An unapologetic plant geek shares advice and opinions on gardening, the contrived and the natural landscape, as well as occasional topics from the other side of the gate.

December 23, 2011

The Second Day of Winter

Today was a gorgeous day here in Tidewater, and it was the first one where I felt somewhat normal after catching some sort of crud last week.  I took the opportunity ride my bike downtown and enjoy the sparkling sunshine and warm temperatures. While I was there I rode by Waterside, which is one of those Rouse Company "Festival Marketplaces" that were built back in the 70's and 80's in downtrodden downtowns all across the country in the hopes they would resuscitate urban life.  High expectations indeed for what were basically shopping malls with expanded food courts. These days Norfolk city life is encouragingly vibrant, with or without Waterside, and the future of this place is in debate at City Hall right now. Anyway, today I found it surrounded by a surprising number of blooms, including German bearded iris, lantana, Knock Out roses, winter jasmine and still colorful Setcreasea pallida. We have had such mild weather here this month, especially compared to how it was last year when things were flash frozen. This year things mellowed nicely.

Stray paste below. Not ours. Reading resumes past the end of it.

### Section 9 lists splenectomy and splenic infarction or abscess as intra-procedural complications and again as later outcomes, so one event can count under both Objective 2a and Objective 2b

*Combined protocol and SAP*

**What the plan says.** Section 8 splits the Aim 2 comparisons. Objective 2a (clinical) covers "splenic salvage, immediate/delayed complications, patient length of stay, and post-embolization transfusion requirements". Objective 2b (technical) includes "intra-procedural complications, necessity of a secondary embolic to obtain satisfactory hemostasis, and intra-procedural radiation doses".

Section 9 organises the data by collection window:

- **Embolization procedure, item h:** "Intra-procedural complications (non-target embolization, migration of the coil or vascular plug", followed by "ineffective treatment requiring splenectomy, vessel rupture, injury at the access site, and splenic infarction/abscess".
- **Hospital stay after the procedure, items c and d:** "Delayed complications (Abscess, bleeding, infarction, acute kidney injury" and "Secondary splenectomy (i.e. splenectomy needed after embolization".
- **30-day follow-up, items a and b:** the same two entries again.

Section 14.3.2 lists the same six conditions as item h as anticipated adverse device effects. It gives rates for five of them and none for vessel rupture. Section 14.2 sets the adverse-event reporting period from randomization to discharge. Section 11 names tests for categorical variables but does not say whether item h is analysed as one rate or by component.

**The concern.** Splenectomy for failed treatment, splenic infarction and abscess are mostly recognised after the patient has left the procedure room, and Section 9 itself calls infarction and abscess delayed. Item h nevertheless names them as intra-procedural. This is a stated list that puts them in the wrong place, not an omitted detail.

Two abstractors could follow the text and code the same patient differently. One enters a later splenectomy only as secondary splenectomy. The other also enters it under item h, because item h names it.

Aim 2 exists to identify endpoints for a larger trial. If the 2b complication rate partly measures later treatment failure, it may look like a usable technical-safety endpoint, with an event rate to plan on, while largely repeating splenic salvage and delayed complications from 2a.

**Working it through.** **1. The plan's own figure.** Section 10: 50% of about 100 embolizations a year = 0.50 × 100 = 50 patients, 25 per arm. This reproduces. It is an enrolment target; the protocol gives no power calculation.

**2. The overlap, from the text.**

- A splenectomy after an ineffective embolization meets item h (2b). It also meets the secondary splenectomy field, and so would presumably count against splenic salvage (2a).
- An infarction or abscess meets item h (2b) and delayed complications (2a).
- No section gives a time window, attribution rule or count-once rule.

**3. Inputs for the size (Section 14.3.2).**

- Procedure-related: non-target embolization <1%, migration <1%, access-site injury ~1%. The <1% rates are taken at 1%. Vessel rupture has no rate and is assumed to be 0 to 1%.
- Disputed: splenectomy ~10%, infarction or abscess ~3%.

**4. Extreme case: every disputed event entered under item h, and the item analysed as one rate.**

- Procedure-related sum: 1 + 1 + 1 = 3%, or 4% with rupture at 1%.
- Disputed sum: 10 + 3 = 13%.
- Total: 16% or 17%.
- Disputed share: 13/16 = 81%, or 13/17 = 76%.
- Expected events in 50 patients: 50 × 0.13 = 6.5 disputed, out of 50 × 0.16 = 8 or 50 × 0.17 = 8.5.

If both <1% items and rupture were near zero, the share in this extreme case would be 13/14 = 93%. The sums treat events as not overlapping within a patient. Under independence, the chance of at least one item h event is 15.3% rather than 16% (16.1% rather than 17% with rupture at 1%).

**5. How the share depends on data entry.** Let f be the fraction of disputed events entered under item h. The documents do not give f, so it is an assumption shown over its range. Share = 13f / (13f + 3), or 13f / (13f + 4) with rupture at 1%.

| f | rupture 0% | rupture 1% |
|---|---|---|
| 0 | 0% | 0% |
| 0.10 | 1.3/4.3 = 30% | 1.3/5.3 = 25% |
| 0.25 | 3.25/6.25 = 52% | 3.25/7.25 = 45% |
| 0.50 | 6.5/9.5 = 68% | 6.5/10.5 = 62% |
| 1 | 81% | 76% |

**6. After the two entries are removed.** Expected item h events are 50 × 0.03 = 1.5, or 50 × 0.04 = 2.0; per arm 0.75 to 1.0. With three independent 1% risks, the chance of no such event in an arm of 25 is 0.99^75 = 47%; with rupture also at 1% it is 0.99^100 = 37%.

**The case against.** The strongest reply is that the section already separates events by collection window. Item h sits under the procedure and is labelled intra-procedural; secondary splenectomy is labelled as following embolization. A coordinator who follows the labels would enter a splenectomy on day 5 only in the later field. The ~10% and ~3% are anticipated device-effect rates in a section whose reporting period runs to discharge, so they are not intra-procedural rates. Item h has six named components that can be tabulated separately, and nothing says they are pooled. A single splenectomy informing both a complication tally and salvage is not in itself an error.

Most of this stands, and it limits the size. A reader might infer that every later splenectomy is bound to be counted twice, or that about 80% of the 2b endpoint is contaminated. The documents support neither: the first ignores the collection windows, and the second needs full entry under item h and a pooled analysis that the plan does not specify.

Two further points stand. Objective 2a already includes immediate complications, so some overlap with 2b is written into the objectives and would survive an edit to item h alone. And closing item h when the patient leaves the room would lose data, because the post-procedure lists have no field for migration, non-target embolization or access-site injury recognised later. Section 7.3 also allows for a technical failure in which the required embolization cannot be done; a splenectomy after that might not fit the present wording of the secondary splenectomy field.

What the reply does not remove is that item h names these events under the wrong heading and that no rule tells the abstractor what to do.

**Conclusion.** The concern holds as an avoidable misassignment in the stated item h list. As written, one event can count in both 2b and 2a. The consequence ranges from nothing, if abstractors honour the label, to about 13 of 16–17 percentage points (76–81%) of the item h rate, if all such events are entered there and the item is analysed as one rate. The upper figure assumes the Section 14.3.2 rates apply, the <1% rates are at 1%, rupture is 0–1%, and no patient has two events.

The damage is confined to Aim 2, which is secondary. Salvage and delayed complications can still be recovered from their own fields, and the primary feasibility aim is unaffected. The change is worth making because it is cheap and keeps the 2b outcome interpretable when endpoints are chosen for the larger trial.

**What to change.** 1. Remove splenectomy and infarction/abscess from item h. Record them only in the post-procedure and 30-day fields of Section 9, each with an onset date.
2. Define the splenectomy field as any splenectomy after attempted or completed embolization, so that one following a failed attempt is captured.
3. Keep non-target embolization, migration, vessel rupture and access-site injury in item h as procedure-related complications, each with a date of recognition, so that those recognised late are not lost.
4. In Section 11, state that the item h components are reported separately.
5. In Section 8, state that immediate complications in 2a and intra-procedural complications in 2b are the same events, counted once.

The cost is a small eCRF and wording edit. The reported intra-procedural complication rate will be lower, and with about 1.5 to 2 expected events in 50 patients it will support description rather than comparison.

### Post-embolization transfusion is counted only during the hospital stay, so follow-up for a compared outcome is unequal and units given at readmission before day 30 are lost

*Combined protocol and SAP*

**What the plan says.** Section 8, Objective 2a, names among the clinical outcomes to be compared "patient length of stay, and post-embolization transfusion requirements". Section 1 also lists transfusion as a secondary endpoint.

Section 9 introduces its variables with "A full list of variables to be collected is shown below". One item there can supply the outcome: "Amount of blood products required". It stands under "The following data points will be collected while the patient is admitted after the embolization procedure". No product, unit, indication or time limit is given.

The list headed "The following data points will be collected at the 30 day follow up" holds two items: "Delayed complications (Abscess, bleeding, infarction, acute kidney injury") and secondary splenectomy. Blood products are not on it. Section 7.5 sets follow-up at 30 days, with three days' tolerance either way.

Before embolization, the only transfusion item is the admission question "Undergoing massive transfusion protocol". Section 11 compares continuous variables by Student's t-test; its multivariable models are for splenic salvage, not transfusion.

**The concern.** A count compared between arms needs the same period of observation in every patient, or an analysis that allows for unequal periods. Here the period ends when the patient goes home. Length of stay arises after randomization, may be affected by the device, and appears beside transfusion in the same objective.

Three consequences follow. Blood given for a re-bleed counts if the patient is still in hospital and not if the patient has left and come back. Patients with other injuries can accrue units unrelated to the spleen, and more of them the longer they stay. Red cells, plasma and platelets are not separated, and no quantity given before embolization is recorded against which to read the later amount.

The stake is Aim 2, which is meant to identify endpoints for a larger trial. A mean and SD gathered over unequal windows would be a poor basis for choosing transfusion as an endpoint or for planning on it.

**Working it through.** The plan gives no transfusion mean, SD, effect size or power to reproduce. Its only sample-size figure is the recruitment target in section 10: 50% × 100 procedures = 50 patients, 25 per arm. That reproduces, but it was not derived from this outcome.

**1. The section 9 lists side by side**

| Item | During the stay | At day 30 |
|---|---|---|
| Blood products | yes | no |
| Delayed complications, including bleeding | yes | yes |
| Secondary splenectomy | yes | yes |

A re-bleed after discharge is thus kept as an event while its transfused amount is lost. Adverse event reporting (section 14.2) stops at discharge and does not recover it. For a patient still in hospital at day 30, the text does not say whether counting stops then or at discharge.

Lantana x 'New Gold' and Setcreasea pallida

Lantana x 'New Gold' and Setcreasea pallida 2

Delosperma cooperi 2

Delosperma cooperi

Iris germanica (3)

Jasminum nudiflorum

Rose Knock Out (2)

I took these pictures at work yesterday of a remarkably large flowered, very late blooming Camellia sasanqua.  So late, that we rarely see it bloom, as really cold weather has normally already occurred before the buds are ready to open. So perhaps this variety would be better suited someplace warmer, but we do get to enjoy it when conditions are just right.  Unfortunately the name of this Camellia has been lost to poor record keeping. Even when it was labeled it was just listed as a seedling number.

Camellia sasanqua - unknown seedling (2)

Camellia sasanqua - unknown seedling

About the time I was ready to head home the wind picked up considerably and shifted to the north making my ride home much colder and very difficult, but at least the sun was still shinning.   I hope all of you have happy and safe holidays, with good weather and minimal drama.


  1. It looks almost tropical there with everything blooming! Just gorgeous! Love the camellia - what a big, beautiful bloom. Have a very Merry Christmas!

  2. Wow. Beautiful and shocking for the second day of winter! Merry Christmas Les~glad you're feeling better. gail ps the word veri is ailing!

  3. Les,

    That is a big camellia, until I saw it in your hand I was thinking Kanjiro. Irises that is wild... We have seen lots of maples blooming here, my bees are bringing in 3 different pollens on the first 2 days of winter. Merry Christmas and happy New Years to you and yours.

  4. Really beautiful blooms!
    Good job capturing the 'feel' of the place!
    Merry Christmas!